What follows is a suppressed chapter from EVELYN! Rhapsody for an Obsessive Love. What do I mean? On considering an early draft, I decided this chapter didn’t contribute enough to the main thrust of my book, which examines the rise and fall of the love triangle between Evelyn Waugh, Evelyn Gardner and John Heygate.

It’s fine as a stand-alone episode though, I now realise in February, 2014. So let it stand alone as a monument to the blue-skyed day out that I enjoyed in September, 2007; a memorial to Evelyn Waugh’s time at Lancing between 1917 and 1921; and a taster for my presently unpublished book, copies of which, in an ideal world, every pupil at Lancing would be carrying under their arm as they walked from Geography to English classes.

Evelyn didn’t go to school until he was seven. It was at that age that he made his first diary entry. This includes the statement that his Daddy was a publisher whose office looked like ‘a offely dull place’. Yes, Evelyn grew up in an environment suffused with books. He was read to, encouraged to read, and allowed to join in the salon-style discussions that were the stuff of his father’s life. Arthur Waugh's house, Underhill, between Hampstead and Golders Green, provided the most literary of upbringings.

How else could it be that older brother Alec could write a novel about public school life on being sent down from Sherborne at the age of 17.
The Loom of Youth deals discreetly with the presence of homosexuality at an English boarding school and it was both a best-seller and a sensation. Sensationally bad news for Sherborne, Dorset, which made Evelyn’s own going there impossible. Instead, at the age of 13, Evelyn was taken out of his local day school and enrolled at Lancing College on the South Downs.

I’m there now. I’ve walked uphill from Lancing Station to the edge of the downs where the town stops and the grounds of Lancing College start. There’s a ‘Private – Keep Out’ sign, which I ignore as I have given myself permission to roam for the day. Besides, the field of stubble in front of me is irresistible. It sweeps down and then rises steeply the way these downs do. I’m thinking that from the long summit of Lancing Hill there will be a view to the east of at least the college chapel, which I know from photographs to be one of the most imposing religious buildings in Britain.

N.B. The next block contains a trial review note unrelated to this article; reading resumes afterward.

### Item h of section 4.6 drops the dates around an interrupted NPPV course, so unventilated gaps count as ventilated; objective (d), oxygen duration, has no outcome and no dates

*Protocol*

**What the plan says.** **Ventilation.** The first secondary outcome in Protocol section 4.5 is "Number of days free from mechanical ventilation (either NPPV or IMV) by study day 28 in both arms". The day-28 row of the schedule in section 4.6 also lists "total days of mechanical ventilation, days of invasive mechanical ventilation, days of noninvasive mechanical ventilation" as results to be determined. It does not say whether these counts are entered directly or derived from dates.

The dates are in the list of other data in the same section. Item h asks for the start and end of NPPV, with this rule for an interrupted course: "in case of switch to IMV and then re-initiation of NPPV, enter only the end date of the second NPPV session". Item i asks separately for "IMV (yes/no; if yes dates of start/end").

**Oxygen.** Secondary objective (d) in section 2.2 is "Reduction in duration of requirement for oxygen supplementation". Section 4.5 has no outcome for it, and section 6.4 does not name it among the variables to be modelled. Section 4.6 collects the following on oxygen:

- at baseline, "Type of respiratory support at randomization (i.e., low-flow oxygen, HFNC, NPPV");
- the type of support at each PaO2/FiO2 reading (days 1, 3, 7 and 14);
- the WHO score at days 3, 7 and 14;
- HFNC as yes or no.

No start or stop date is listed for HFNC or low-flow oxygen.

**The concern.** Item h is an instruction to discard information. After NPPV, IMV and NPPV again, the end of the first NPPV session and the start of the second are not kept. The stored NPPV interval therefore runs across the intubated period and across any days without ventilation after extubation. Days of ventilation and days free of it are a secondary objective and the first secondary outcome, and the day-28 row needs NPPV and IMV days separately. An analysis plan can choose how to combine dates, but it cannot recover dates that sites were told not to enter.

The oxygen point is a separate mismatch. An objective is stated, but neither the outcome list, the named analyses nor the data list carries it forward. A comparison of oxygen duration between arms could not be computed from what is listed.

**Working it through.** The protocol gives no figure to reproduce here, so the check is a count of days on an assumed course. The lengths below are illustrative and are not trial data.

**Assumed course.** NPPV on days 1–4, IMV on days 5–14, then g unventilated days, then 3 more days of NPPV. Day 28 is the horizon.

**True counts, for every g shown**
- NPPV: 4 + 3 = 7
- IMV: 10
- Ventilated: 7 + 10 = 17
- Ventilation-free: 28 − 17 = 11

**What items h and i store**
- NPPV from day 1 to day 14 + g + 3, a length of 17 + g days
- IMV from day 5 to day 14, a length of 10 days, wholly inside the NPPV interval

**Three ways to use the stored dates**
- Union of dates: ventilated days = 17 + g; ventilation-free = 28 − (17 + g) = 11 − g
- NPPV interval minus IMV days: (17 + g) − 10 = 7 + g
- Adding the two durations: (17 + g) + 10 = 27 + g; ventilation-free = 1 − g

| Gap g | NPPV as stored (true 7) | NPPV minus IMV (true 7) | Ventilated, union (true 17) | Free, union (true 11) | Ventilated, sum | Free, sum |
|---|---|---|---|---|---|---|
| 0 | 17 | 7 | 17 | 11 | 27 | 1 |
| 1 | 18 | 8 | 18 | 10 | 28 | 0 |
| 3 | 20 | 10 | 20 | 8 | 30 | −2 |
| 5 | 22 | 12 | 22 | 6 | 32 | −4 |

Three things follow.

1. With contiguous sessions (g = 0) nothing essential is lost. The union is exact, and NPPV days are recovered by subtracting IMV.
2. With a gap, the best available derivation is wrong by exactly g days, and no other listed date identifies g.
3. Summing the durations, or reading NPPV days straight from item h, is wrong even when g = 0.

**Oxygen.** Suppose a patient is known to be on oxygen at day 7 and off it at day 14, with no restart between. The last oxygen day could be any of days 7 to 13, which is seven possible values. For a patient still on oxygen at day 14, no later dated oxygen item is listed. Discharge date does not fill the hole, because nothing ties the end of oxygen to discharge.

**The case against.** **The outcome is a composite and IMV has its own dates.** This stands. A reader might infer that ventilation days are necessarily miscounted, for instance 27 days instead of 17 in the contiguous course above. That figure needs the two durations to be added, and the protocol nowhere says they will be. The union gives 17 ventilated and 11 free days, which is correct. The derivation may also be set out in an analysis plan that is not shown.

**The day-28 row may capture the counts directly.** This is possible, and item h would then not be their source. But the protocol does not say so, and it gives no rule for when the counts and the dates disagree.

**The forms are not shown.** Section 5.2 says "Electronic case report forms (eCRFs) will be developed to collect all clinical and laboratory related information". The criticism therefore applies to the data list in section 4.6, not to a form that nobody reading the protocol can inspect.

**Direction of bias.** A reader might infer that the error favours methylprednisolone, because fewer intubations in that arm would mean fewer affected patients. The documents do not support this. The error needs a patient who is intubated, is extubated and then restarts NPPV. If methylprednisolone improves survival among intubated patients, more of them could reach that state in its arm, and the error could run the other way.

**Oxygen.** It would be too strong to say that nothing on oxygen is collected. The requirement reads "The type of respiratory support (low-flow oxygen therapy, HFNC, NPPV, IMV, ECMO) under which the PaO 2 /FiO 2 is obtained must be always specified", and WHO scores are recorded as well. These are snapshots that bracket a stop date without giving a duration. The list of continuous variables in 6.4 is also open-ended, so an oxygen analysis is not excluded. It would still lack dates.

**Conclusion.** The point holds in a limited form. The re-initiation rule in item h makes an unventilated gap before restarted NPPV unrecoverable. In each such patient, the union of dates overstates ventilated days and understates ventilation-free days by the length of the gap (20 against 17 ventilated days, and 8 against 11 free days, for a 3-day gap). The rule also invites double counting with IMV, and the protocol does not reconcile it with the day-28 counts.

From the top of the hill the view is indeed fantastic. Not just eastward to the spiky top of the chapel, but west along the spine of this down, north to the fields and hills of this lovely part of Sussex, and south to the coast. It’s a perfect day and I’ve got the landscape to myself, though I can see several figures sticking dutifully to the hedge-lined paths in the distance. A perfect spot for me to take stock, then.


I take off my pack, top up my liquid levels and toss my copy of The Lancing Diary onto the stubble that makes an ideal tabletop and a comfy enough seat. Evelyn kept a diary when he was at Lancing. It deserves to be published as a volume in its own right, not stuck at the front of the formidably large
Diaries of Evelyn Waugh in a way that encourages the reader to skip through the Lancing section in order to get to the meat of the adult Waugh. A few days ago, I pulled apart my Penguin copy of the Diaries. I felt I could afford to do this because, ever since the glue that held together the Penguin started to crack, the copy I’ve actually been consulting is a sewn hardback. But so that I had something portable for this research trip, I extracted the Lancing section from the Penguin, put it within A5 card covers (the colour of straw, as it happens) and got my hands on a heavy-duty stapler. Before using the stapler, I printed Waugh's name on the cover, and below that ‘THE LANCING DIARY’. So I have with me a brand new Evelyn Waugh book in an edition of one copy. I doubt if it’s up to the standards of Maltby’s - the Oxford bookbinder that bound the original folio notebooks in which Evelyn wrote his diary - but in any case I have myself a book I can work with.


Evelyn didn’t start to keep the diary until September 1919. So his initial impressions of the place, and details of the harsh regime during the First World War, when the food was deplorable and the keen young masters were away fighting for their country, have not been recorded for posterity. Never mind, because what is recorded is a feast I’m still in the process of digesting.